The epic of Gilgamesh in Sumerian
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Two tales that come out of ancient civilization include Sophocles Antigone and the epic of Gilgamesh. In these two books are ruthless leads, Creon and Gilgamesh. Gilgamesh tells the story of the king of Uruk and his quest for immortality. While on this quest, Gilgamesh becomes a changed man and returns to Uruk as an appreciative and fair king. Antigone tells the story of a king named Creon who is clouded by his own power and laws that he loses everyone close to him and is left with sorrow and guilt. Ruthless leaders are often changed by their experiences in life.
Gilgamesh is viewed as a tyrannical, carless, ruthless king. Initially, “as a king, Gilgamesh was a tyrant to his people. / He demanded, from an old birthright, / the privilege of sleeping with their brides before the husbands were permitted. ” (Manson, 15) Gilgamesh, who considers himself two parts God and one part man, overworks his citizens by having them build a wall around the entire city. Gilgamesh also shows his tyrannical ways by seeing it as his birthright to sleep with virgin brides before their husbands do. While Gilgamesh was tyrannical he was also carless.
He had his citizens build the wall, “and then without an explanation/ let the walls go unattended and decay, / and left his people dreaming of the past/ and longing for a change. ” (Manson, 16) Gilgamesh had no reason to be any different is his approach as a ruler. Gilgamesh had not experienced a consequence because of his actions. Gilgamesh treats his people as a carless tyrannical king, however, he is also stubborn and reckless. Upon becoming equals with Enkidu, Gilgamesh tells Enkidu, “we go to kill the evil one, /Humbaba. ” (Manson, 27) Enkidu is very unsure of this plan.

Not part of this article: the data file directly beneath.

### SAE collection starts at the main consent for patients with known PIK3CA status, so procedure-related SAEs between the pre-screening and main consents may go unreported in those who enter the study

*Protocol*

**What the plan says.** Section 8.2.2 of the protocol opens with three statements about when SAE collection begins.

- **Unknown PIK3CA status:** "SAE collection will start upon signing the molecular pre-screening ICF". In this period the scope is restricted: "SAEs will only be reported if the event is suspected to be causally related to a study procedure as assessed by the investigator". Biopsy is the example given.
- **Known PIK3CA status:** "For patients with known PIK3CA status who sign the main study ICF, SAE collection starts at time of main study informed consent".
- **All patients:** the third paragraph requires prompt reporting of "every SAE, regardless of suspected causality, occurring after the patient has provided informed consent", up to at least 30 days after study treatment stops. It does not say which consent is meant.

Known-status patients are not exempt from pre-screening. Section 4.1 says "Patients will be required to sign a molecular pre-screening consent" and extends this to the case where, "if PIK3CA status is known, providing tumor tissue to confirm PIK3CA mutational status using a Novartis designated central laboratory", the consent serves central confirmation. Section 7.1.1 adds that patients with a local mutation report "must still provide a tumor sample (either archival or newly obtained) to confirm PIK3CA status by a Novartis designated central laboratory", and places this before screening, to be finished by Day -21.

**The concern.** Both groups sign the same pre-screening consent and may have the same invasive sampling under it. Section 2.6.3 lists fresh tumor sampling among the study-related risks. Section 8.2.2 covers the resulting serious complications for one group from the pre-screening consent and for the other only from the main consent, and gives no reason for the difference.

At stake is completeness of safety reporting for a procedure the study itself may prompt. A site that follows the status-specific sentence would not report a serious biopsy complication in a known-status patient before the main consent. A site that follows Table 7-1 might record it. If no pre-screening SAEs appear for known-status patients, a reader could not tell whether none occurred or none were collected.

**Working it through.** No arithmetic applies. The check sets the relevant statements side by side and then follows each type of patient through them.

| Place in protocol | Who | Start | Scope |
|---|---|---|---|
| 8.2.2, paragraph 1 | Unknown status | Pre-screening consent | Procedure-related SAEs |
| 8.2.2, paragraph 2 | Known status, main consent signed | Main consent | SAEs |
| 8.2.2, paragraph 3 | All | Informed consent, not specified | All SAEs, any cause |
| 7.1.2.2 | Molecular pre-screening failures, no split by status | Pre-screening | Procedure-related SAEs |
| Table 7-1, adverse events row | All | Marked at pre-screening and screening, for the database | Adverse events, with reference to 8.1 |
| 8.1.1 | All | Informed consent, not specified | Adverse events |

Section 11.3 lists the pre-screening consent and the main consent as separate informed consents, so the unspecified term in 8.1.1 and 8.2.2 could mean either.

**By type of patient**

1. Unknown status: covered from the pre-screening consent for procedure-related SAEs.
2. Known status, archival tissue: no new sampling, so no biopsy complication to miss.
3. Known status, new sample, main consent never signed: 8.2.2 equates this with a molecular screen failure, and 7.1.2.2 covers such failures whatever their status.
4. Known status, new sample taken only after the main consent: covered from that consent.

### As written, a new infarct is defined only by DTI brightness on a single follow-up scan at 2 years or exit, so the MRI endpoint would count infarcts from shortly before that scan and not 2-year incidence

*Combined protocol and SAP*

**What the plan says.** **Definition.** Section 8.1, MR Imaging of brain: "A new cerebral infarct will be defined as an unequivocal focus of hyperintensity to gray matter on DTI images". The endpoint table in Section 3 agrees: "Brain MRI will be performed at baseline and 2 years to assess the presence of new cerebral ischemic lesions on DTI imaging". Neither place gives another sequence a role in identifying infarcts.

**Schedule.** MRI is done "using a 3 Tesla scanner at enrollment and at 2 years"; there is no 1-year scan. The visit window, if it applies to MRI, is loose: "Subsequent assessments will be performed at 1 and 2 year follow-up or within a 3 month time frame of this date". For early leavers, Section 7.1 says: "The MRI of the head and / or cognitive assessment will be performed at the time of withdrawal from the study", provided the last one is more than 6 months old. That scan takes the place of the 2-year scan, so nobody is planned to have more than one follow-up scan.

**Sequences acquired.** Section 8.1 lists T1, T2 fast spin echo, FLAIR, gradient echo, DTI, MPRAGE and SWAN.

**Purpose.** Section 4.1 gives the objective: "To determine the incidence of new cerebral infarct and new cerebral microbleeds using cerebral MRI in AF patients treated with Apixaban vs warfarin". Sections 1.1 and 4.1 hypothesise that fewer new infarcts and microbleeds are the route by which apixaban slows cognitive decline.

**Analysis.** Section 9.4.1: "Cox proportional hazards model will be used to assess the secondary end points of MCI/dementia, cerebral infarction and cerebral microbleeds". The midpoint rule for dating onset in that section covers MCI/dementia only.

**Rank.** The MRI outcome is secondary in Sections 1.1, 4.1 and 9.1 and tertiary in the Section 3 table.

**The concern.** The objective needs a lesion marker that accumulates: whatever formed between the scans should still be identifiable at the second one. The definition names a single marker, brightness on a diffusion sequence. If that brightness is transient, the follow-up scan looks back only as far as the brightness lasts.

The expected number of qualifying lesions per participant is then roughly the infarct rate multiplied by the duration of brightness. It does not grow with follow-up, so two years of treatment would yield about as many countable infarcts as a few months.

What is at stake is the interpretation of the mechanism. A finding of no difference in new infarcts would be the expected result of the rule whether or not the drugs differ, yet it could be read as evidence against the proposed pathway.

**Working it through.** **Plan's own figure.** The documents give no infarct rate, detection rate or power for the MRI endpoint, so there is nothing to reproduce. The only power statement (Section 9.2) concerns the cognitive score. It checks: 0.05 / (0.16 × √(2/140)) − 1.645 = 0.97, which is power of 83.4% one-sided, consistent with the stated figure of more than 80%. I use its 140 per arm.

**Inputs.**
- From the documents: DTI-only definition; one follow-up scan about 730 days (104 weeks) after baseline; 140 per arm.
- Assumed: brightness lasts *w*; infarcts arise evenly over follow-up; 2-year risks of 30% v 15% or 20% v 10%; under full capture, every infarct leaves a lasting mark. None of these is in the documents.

Enkidu attempted to talk Gilgamesh out of this plan, but all Gilgamesh could think of was the ways to defeat Humbaba. Gilgamesh’s stubbornness pays off, as he defeats Humbaba. Gilgamesh, once his mind is set will not back away from a challenge. Gilgamesh was a very carless and reckless tyrannical leader. Creon, while similar is also very different. When Creon’s son, Haemon, pleads with Creon to not punish Antigone for burying Polynices, Creon states “for, having her caught in the act, alone/ Of the whole city disobeying me/I will not publicly bely myself/ but kill her. ” (Sophocles, 25). Creon does not like his power questioned.
The blind prophet Teiresias arrives and advises Creon that the gods do not approve of his actions. Teiresias states: “And sent a living soul unworthily/ to dwell within a tomb and keep a corpse. ” (Sophocles, 40) Antigone places the divine law of burying her brother Polynices above Creons law that he shall not be buried. Creon’s stubbornness gets in the way as he follows through with his execution of Antigone. When Creon’s son, Haemon was pleading with Creon to not execute Antigone. Hameon was speaking for the words of the people. The people who were afraid to speak up for fear of being labled as a traitor.